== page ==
Original Research

The legacy of Circle women’s engagement with the Bible: Reflections from an African male biblical scholar

Lovemore Togarasei
Verbum et Ecclesia | Vol 37, No 2 | a1582 | DOI: https://doi.org/10.4102/ve.v37i2.1582 | © 2016 Lovemore Togarasei | This work is licensed under CC Attribution 4.0
Submitted: 01 February 2016 | Published: 08 July 2016

About the author(s)

Lovemore Togarasei, Department of Theology and Religious Studies, University of Botswana, Botswana; Research Institute of Theology and Religion, University of South Africa, South Africa


The entry of women into religious and theological studies has revolutionised the modus operandi of these disciplines. Especially with the formation of the Circle of Concerned Women Theologians, the study of these disciplines has never been the same. In this article, an attempt is made to consider the legacy of women theologians in the area of biblical interpretation. Specifically, the article looks at how members of the Circle have interpreted the Bible in their quest for a theology that responds to African women’s experiences. The article discusses Circle biblical scholars’ methods of interpreting the Bible, what they have managed to achieve, as well as pointing out areas that still call for attention. It concludes that Circle biblical scholars, like all African Biblical Interpretation, are engaged scholars who serve both the need for intellectual growth as well as solving the pressing needs of their societies.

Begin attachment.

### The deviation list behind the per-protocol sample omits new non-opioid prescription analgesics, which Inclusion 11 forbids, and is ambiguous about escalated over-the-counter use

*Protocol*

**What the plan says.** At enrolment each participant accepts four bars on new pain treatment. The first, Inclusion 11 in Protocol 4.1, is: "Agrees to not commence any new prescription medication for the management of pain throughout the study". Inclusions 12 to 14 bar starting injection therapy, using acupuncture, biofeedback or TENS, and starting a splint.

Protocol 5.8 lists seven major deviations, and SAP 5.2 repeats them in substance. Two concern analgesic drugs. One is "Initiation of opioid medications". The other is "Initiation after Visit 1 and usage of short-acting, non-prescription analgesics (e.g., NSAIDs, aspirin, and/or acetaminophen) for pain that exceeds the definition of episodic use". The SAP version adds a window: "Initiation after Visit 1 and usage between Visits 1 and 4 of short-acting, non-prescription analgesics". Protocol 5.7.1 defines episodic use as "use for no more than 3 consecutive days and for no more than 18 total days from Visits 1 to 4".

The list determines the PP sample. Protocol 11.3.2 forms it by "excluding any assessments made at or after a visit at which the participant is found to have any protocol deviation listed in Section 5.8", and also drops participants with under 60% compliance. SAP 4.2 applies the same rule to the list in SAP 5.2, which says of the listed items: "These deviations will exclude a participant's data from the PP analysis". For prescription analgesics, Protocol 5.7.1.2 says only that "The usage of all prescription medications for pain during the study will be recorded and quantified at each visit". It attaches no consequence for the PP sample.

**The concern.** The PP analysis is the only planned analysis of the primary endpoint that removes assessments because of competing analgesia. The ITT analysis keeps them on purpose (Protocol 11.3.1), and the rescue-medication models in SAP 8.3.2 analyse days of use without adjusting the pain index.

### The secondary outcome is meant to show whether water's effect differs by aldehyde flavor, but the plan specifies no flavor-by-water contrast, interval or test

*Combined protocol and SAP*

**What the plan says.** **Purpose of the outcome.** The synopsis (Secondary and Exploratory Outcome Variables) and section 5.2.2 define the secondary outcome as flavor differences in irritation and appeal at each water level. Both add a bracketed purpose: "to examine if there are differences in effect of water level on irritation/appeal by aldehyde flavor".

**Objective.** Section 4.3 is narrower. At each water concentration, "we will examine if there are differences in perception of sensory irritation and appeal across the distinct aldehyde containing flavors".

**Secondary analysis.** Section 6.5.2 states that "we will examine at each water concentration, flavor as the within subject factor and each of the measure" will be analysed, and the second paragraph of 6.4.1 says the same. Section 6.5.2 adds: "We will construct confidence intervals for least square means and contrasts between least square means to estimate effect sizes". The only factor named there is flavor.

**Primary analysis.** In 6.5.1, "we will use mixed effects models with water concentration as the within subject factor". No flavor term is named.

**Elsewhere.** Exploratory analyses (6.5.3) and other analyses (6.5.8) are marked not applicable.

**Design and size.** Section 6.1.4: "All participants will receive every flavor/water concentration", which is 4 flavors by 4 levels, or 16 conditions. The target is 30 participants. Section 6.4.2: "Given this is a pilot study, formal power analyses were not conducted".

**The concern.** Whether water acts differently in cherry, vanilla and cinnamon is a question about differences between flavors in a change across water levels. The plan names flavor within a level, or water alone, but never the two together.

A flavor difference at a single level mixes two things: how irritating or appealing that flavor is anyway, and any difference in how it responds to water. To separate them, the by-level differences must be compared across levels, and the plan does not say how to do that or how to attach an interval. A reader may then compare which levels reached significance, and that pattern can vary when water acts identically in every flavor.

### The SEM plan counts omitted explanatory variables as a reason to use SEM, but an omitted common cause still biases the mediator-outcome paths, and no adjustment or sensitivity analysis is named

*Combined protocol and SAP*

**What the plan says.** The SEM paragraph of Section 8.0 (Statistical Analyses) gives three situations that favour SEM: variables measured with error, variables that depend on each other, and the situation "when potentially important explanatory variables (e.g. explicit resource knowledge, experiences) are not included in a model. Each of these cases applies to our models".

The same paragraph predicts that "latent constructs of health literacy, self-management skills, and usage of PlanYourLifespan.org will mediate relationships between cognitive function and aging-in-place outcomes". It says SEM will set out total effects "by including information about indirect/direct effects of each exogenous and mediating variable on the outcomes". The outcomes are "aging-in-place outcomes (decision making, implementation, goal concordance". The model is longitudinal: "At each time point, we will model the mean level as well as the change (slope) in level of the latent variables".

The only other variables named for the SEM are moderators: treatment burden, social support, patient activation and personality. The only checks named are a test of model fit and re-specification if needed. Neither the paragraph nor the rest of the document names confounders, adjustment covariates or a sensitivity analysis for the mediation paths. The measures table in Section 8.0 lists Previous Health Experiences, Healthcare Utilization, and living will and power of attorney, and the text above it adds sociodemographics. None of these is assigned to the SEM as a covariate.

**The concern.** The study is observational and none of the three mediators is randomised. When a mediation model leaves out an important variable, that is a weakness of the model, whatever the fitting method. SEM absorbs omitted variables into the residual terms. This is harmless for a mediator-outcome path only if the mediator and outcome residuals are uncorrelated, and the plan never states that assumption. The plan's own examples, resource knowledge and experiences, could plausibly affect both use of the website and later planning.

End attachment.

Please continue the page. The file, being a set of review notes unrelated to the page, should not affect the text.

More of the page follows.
Intradisciplinary and/or interdisciplinary implications: This article primarily focuses on how members of the Circle of Concerned Women Theologians have interpreted the Bible in their quest for justice. It therefore engages several disciplines: biblical interpretation, theology, gender, politics, health, and so on.

Keywords: African Biblical interpretation; Women theologians; Bible; legacy;engaged Biblical Scholarship


African Biblical Interpretation; Women theologians; Bible; legacy; engaged Biblical Scholarship


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